Why Organisations Need Both EDR and NDR for Complete Network Protection
Endpoint devices like desktops, laptops, and mobile phones enable users to connect to enterprise networks and use their resources for their day-to-day work. However, they also expand the attack surface and make the organisation vulnerable to malicious cyberattacks and data breaches.
Why Modern Organisations Need EDR
According to the 2020 global risk report by Ponemon Institute, smartphones, laptops, mobile devices, and desktops are some of the most vulnerable entry points that allow cyberattackers to compromise enterprise networks. Security teams must assess and address the security risks created by these devices before they can damage the organisation. And for this, they require Endpoint Detection & Response (EDR).
EDR solutions provide real-time visibility into endpoints and detect threats like malware and ransomware. By continuously monitoring endpoints, they enable security teams to uncover malicious activities, investigate threats, and initiate appropriate responses to protect the organisation.
The Limitations of EDR
Modern enterprise networks are complex webs of users, endpoints, applications, and data flows distributed across on-premises and multi-cloud environments. As EDR only provides visibility into endpoints, many security gaps and challenges remain, significantly increasing the risk of cyberattacks going unnoticed.
- Malware disabling/abusing EDR agents: The emergence of sophisticated hacker groups like Lapsus$ is another risk that EDR tools can’t deal with. In late 2021, Lapsus$ hacked into several large companies by compromising remote endpoints and turning off their EDR tools. They were thus able to hide their malicious behaviour on the infected endpointsand achieve their goal of stealing sensitive company data. Another problem is that threat actors can abuse the “hooking” technique that EDR uses to monitor running processes. This technique enables EDR tools to monitor programs, detect suspicious activities, and gather data for behaviour-based analytics. However, this same process allows attackers to access a remote endpoint and import malware.
- BYOD: In recent years, many organisations have shifted to remote work models that allow employees and third-party users to access enterprise resources via remote networks and unsecured mobile devices. These devices are outside the control of security teams and their EDR tools. Consequently, their security solutions cannot keep up with all these endpoints, much less protect them or the enterprise network from malicious attacks.
- Unsupported devices: Also, not every connected endpoint can support EDR agents. This is true for legacy endpoints like routers and switches, as well as newer IoT devices. Further, with connected Supervisory Control and Data Acquisition (SCADA) and Industrial Control System (ICS) environments, some endpoints may be outside the organisation’s control and thus outside the EDR’s security perimeter. Consequently, these endpoints and systems remain vulnerable to threats like malware, DDoS attacks, and crypto-mining.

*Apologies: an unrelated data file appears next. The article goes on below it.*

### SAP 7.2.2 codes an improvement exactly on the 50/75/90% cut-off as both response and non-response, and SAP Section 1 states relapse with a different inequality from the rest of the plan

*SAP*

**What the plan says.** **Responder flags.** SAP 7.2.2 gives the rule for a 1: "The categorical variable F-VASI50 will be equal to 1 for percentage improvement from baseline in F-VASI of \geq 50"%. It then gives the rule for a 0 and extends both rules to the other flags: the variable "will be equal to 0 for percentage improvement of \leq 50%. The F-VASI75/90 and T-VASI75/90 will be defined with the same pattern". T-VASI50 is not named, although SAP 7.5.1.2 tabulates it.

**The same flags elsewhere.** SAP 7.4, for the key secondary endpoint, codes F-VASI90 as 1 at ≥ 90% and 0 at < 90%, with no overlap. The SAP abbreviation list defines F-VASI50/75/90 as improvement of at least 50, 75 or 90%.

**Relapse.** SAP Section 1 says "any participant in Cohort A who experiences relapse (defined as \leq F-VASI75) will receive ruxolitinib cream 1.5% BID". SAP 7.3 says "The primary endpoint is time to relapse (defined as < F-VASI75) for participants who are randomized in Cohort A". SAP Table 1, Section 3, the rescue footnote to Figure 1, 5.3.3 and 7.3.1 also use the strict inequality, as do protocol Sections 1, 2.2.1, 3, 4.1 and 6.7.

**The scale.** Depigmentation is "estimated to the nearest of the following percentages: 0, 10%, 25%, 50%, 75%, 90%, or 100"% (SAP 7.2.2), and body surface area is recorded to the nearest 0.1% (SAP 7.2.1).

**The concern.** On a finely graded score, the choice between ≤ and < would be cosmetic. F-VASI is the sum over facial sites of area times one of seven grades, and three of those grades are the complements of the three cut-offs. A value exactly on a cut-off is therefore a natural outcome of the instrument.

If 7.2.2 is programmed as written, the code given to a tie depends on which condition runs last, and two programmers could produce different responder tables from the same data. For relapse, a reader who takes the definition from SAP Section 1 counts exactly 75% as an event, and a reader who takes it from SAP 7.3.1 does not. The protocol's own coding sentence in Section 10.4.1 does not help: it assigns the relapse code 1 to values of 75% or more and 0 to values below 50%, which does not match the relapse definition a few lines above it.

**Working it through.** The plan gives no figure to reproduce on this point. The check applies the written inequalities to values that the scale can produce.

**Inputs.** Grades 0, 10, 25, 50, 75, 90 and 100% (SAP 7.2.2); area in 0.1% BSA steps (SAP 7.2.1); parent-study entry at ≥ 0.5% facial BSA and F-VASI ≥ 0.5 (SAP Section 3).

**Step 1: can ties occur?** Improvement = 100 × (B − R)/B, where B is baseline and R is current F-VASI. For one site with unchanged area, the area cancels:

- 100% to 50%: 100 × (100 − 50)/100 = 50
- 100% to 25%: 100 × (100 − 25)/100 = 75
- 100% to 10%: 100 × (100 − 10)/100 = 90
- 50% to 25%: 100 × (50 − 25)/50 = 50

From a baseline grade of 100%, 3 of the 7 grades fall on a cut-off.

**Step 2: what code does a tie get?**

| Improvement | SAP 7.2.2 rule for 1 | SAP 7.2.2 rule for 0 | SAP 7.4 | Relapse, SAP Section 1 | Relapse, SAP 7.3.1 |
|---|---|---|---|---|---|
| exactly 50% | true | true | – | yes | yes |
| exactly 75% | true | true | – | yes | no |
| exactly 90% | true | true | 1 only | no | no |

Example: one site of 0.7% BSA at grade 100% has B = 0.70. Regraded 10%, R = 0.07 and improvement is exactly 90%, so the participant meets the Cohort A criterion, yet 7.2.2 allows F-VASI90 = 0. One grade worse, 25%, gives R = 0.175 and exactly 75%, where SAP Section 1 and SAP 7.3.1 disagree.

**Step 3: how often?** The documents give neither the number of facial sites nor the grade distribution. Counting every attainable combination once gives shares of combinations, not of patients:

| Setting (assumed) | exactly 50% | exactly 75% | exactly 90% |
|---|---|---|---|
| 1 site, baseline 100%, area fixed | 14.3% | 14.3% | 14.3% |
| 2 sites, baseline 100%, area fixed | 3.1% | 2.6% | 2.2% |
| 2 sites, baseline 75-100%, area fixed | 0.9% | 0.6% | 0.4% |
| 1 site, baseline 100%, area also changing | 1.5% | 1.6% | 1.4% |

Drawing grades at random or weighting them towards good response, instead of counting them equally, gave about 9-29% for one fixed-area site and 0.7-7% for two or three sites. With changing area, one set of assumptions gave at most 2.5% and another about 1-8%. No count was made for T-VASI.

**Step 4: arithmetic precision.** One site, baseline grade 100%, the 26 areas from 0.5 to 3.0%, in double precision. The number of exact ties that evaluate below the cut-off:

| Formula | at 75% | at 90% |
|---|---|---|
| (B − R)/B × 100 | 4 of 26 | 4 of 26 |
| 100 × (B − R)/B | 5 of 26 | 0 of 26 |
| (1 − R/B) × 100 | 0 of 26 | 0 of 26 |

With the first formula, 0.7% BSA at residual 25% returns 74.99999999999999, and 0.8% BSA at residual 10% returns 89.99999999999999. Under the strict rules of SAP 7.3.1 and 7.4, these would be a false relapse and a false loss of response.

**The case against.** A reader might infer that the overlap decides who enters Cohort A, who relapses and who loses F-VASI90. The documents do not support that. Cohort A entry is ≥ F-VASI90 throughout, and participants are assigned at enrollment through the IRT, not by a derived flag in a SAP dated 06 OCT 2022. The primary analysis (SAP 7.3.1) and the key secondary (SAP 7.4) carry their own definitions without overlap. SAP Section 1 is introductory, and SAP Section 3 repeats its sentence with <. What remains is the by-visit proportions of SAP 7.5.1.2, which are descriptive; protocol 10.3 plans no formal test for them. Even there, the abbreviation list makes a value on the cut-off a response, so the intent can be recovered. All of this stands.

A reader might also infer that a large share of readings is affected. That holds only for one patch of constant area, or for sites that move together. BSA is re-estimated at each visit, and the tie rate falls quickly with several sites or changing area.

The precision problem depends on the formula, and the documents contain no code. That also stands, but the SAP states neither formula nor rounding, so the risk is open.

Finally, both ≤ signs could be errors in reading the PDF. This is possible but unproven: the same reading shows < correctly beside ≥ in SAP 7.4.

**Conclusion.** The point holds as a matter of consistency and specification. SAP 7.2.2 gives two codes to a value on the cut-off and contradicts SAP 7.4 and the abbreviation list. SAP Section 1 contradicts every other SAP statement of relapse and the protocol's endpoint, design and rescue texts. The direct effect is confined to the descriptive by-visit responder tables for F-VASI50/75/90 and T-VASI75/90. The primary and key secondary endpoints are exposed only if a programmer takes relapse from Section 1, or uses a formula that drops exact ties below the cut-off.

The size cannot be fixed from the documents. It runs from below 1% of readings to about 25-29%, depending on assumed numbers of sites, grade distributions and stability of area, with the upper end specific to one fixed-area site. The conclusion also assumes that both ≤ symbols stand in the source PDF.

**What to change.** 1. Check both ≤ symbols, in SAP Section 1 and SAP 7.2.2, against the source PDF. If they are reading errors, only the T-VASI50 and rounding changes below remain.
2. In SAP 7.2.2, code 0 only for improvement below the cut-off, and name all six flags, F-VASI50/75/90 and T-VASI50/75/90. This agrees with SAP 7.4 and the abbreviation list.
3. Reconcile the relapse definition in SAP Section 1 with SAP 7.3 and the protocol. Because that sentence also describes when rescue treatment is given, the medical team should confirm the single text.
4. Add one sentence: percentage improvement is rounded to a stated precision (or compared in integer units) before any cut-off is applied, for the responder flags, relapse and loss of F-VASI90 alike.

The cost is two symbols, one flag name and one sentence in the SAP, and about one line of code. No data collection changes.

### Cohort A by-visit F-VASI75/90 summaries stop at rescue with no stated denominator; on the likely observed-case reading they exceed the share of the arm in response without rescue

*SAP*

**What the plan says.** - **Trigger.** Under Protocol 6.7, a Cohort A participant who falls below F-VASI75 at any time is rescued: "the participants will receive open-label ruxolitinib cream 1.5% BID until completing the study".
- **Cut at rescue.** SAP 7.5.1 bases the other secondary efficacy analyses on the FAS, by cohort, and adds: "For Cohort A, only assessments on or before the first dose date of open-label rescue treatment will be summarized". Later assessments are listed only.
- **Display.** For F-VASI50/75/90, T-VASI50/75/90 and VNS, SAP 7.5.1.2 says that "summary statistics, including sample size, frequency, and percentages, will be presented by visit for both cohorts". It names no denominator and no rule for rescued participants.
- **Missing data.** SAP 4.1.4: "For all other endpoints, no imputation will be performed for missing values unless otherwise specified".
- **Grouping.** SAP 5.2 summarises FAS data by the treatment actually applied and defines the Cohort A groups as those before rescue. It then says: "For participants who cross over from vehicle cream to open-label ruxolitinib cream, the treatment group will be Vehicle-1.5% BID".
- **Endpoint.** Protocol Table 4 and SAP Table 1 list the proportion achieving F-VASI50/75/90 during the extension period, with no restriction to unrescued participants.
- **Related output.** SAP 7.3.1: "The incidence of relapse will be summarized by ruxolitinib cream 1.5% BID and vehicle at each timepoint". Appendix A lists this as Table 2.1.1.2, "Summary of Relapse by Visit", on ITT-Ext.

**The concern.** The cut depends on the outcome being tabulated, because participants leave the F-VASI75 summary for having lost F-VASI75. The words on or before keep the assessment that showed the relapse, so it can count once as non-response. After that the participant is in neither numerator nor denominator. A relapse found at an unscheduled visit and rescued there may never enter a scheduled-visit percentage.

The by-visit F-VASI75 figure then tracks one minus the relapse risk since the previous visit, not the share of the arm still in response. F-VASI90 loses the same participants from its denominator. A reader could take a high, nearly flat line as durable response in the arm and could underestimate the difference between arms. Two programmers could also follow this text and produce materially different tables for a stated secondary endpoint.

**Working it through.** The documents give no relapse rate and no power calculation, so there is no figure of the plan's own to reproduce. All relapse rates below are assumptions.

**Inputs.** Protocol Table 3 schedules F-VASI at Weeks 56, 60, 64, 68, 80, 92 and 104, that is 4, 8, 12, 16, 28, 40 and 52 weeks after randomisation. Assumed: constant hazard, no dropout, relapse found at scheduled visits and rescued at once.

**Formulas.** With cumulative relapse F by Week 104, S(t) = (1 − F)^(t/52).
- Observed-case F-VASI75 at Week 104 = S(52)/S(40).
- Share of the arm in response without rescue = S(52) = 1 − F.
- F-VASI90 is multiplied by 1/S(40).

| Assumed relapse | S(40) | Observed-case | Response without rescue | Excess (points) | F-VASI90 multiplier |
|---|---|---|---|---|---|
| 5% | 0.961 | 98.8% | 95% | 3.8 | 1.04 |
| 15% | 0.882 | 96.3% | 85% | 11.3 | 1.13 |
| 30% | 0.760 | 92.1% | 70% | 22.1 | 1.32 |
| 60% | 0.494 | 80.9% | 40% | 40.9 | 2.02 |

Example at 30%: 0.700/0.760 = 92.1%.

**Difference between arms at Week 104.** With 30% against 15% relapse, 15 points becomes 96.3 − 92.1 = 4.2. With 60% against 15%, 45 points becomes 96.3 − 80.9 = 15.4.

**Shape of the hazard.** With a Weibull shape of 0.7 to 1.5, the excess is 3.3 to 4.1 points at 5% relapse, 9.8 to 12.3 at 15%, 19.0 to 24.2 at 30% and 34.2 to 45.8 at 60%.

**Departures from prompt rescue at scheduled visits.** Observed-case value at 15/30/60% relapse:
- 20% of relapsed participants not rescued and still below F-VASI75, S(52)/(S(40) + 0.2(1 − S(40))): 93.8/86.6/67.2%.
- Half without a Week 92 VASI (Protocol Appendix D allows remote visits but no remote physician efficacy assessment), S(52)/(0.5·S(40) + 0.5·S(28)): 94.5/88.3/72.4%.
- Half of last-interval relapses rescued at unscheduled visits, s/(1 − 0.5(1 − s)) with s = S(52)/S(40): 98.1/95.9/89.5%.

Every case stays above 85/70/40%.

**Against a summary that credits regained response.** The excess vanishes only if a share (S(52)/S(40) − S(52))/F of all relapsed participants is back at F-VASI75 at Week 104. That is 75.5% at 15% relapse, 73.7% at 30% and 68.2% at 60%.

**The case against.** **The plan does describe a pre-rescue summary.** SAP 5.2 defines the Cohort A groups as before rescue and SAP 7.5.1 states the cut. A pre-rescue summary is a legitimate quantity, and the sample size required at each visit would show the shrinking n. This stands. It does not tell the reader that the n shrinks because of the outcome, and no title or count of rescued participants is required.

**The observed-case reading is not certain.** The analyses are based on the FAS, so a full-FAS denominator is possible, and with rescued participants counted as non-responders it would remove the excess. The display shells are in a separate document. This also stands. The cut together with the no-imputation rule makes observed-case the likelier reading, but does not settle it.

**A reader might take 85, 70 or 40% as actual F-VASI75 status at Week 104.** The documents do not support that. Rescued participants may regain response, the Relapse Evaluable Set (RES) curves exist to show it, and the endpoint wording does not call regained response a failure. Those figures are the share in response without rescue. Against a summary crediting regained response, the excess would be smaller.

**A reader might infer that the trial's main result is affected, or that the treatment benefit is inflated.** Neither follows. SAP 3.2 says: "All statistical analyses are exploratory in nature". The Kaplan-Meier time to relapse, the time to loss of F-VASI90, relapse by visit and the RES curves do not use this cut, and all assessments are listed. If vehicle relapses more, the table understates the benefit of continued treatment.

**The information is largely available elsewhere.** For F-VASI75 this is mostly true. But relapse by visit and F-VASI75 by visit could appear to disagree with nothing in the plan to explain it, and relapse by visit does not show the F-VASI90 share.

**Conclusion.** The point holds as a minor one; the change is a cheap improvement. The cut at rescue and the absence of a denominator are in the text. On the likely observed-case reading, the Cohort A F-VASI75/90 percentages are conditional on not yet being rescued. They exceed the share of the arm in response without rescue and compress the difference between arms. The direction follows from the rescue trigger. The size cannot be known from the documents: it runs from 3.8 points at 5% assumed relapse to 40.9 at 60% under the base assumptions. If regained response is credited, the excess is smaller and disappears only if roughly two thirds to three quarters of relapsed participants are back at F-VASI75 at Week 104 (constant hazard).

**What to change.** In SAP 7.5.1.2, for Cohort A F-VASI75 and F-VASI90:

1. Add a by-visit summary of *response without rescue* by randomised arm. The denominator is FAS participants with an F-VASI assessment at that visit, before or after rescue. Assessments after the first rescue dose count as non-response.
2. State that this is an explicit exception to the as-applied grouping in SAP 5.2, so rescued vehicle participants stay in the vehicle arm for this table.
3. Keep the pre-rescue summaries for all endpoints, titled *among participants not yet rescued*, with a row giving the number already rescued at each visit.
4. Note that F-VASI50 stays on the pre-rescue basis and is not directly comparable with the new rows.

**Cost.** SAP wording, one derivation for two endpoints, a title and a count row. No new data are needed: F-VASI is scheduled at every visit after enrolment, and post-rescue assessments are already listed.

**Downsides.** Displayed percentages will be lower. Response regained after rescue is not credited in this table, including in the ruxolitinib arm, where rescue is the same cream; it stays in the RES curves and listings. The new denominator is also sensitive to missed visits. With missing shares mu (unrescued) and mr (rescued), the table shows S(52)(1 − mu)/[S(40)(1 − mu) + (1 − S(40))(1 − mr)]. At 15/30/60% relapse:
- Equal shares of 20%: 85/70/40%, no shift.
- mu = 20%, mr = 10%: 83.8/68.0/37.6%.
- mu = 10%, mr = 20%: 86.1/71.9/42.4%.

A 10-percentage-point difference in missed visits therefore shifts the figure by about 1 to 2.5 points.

- Maintaining/deploying EDR: Finally, with agent-based EDR products, it can be a huge burden for security teams to install and maintain agents on every endpoint across the enterprise network environment.
Closing EDR’s Security Gaps with Network Visibility and NDR
One of the most effective ways to close the security gaps highlighted above is by adding Network Detection and Response (NDR) to the enterprise cybersecurity stack for the following reasons:
- Cannot disable NDR: As a logdata-based NDR such as ExeonTrace collects data from multiple different data sources in the network (and does not rely on specific devices), the detection algorithms cannot be circumvented. Therefore, even if an EDR is disabled by malware, the NDR will detect it.
- Identification of shadow IT: An NDR solution allows not only to monitoring the network traffic between known network devices but also identifies and monitors yet unknown devices and networks. And of course, also endpoints without EDR-agents are included in the network analytics (such as BYOD).
- Misconfigured firewalls and gateways: Unproper configured firewalls and gateways can be entry doors for attackers – an NDR allows for detection before exploitation.
- Tamper-proof data collection: Network-based data collection is more tamper-proof than agent-based data; ideal for digital forensics required by regulators.
- Complete visibility of the whole network: As no agents are required, an NDR solution such as ExeonTrace allows for a complete visibility of all network connections and data flows. It thus provides greater visibility across the entire enterprise network and any potential threats across it.
As organisations become increasingly complex and add more end-user devices to their networks, they require a reliable monitoring solution to protect their endpoints from potential threats. However, Endpoint Detection and Response (EDR) provides such endpoint protection only to a certain extent. There are numerous drawbacks of EDR that allow sophisticated cybercriminals to surpass their security perimeter and exploit network vulnerabilities.
To fill the security gaps left by EDR solutions, organisations must reinforce their security defences. Network Detection and Response (NDR) solutions like ExeonTrace are a reliable and proven way to monitor network traffic and thus complete enterprise cybersecurity stacks. As EDR and NDR solutions are complementary, their combined detection capabilities can effectively protect organisations from sophisticated cyberattacks.
To find out how NDR and ExeonTrace can help you address your organisation’s security challenges, click here.